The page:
No, no! Bless your soul! fair play!
Time enough for that, thinks they;
Or never didn’ think nothin about it;
Never axed, and never doublet —
Some way, some day. The world is wide,
And driftin, driftin with the tide.
And driftin is very pleasant, too.
When the sea is calm and the sky is blue.
And you’ve got the littlest taste of a breeze,
Just enough to make a baby sneeze;
And your head on your arms, and your feet on a taff,5
And nothin drawin, fore or aft —
Chut! as happy as Nicodemus,
And knowin you’re out of the track o’ the staemers;
And maybe a bee comin bummin by,
As if he was in the notion to fly
Far, far away, where there’s brighter flowers
And sweeter honey, he’s thinkin, than ours—
Or a bit o’ thistle-wool comin skippin
Head over heels; or oars a dippin
Out on the Trunk,6 and all the nisin7
O’ the land goin into one, surprisin —
Dogs and cows — lek a sort of confusick,8
Makin a wonderful mixthur o’ musick;
And the very land itself’ll go
Like an urgan9 playin, soft and low!
2. They had the love.
6. A famous fishing ground.
Bless me! where am I now? A calm!
And driftin! ‘Deed, I think I am.
But driftin, if it’s driftin your for,
Two together — there you are —
That’s the sort! No need to rest
Your head on your arms when a lovin breast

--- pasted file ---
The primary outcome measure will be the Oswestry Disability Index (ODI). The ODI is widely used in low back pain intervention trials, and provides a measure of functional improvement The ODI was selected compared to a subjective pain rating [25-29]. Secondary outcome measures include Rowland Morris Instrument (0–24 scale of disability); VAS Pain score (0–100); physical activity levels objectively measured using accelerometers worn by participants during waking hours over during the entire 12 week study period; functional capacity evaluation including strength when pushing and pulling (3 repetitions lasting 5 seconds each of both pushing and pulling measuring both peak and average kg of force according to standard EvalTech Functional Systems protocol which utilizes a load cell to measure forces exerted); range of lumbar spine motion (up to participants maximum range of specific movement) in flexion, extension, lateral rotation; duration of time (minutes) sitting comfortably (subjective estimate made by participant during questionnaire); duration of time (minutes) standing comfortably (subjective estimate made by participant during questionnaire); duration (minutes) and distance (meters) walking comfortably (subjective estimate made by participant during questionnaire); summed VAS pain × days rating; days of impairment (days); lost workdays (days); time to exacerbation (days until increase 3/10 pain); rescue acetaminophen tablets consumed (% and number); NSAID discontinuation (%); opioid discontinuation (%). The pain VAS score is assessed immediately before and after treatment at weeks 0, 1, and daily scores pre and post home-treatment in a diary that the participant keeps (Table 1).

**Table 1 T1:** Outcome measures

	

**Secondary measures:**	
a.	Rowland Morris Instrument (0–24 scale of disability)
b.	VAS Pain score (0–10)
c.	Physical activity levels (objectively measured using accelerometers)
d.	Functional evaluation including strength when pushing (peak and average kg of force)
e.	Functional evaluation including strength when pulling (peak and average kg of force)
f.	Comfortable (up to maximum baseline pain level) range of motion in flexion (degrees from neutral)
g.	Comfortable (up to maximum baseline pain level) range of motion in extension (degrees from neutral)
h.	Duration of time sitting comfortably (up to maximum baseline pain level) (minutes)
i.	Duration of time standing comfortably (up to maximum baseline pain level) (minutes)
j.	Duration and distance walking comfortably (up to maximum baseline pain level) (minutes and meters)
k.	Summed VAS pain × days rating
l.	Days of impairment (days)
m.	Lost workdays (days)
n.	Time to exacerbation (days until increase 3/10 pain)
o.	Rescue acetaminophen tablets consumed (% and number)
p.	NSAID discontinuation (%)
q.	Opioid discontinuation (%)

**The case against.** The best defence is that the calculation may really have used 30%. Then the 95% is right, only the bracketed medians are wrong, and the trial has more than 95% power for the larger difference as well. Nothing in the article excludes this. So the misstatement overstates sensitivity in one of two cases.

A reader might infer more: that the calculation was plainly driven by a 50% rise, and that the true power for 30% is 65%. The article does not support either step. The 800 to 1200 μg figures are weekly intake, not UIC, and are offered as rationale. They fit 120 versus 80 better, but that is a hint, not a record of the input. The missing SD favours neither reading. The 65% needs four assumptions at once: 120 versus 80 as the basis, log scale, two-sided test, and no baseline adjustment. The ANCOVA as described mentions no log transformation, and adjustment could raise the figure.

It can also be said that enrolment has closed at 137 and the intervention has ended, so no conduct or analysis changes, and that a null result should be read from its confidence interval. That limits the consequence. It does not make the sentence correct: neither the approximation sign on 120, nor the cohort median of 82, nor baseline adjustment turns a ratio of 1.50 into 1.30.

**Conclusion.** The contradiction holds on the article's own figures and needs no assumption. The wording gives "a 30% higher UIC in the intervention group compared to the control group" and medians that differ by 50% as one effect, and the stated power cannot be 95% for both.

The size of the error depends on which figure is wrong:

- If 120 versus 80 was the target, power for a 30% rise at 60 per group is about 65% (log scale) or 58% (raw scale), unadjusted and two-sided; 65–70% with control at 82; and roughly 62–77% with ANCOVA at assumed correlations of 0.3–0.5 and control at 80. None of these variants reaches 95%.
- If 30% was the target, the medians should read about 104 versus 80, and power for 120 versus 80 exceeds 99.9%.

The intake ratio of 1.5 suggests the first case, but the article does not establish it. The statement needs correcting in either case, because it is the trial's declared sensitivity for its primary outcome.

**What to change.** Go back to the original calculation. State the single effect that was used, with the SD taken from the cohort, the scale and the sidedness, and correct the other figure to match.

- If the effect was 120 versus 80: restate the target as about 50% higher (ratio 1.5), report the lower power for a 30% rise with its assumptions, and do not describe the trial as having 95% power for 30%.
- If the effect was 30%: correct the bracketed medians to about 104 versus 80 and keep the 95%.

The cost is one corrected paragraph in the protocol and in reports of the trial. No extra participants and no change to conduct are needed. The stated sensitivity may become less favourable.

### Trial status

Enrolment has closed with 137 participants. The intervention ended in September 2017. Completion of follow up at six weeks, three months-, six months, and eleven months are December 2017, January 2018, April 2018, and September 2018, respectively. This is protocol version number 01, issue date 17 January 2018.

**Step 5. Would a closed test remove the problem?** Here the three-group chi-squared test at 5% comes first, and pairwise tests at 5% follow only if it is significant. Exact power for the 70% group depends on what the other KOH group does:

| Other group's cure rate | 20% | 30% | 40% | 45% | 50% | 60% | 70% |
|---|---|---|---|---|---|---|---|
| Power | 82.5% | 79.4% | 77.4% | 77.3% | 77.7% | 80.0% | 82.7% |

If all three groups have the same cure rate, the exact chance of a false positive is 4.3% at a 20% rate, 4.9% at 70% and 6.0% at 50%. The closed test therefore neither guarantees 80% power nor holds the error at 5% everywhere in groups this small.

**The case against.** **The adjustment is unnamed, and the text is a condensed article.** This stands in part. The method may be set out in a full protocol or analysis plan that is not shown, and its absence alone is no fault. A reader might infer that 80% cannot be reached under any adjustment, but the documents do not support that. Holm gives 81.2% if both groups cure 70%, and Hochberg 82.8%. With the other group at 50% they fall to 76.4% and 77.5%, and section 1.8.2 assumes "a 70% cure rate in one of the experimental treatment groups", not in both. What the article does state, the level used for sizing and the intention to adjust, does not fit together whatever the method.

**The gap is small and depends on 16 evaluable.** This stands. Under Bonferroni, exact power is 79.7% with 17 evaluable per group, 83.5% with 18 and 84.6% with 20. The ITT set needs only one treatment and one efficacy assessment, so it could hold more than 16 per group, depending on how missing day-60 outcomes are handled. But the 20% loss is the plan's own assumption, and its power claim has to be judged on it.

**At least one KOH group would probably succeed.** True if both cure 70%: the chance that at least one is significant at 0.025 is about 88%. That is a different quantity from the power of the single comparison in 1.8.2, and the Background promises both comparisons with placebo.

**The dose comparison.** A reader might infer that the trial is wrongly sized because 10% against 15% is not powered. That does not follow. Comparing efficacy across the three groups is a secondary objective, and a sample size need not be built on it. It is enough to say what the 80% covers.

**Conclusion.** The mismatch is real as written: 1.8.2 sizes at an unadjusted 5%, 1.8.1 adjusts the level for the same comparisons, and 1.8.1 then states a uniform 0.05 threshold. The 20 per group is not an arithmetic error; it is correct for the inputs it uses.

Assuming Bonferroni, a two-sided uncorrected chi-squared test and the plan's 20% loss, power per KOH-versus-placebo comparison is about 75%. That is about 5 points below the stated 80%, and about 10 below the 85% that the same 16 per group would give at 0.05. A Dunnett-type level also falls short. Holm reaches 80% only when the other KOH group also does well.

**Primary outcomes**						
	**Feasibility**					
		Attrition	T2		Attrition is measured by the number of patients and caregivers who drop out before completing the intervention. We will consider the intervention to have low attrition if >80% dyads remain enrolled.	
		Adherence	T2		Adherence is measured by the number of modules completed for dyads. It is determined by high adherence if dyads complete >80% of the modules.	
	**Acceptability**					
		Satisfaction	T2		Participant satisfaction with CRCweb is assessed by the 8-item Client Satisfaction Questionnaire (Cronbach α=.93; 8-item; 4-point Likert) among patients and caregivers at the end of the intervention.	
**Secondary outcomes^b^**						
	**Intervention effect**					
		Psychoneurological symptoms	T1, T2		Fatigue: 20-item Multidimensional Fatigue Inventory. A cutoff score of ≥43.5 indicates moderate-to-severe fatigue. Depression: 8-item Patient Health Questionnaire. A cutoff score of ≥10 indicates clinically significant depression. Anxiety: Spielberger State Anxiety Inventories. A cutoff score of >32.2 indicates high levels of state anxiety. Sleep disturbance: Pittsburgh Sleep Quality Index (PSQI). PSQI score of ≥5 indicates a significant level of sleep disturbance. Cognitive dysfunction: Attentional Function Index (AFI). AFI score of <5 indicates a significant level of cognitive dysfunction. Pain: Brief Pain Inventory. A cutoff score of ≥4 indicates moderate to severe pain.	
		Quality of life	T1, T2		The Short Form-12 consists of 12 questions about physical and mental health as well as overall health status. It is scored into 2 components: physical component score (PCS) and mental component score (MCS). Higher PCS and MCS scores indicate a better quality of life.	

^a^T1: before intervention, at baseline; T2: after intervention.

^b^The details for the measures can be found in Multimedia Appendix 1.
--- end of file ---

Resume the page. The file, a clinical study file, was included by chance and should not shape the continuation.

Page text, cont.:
Is ready to take it. Rest it there!
And driff — driff — drifif, then, God knows where!
Aye, but that’s it, for the man would be clever
That’d go on driftin and driftin for ever.
No! it must come to an end at last,
And it doesn matter the slow or the fast,
Settin in on a point, or takin you aff,1
Nor how’s your sheets, or what’s your draff2 —
It’s up like a shot! and pull man, pull!
Backards is backards, says Bobby the Bull.
But it soon came out in London for all.
The very next winter — a terrible ball
They were hav’n, lek maybe thousands there,
And the jingin and shovin, just like a fair.
And the Docthor not very careful though.
But took the fancy, and off he must go
Lonesome lek, whatever he had,
And lavin the quality at it like mad,
And into the ‘sarvatory, a place
Built on to the house, in a sort of a cess1 —
They’re keepin feerins2 there, and the lek of them.
And glass you know, and a sort of a frame —
Cucumbars? Well, you’re makin me laugh!
Cucumbars! What are you thinking of?
No! but a house as big as a shop,
And flowers goin twistin over the top
Inside and out; and no dung nor beddin.
The way with cucumbars; and spreddin
Roundy lek, and glass, I stated,
And most magnificent titervated.
So that’s the place where the Docthor came in,
Just soulerjin1 about, in saemin;2
And rather dark in there, I’m tould,
And nice and fresh, and a sort of a bowl,
And a spoot3 goin skutin the water up,
Only just a little sup,
But givin a very pleasant sound,
Skutin and drippin all around.
Aw, a fuss-rate place! But it’s lek I needn’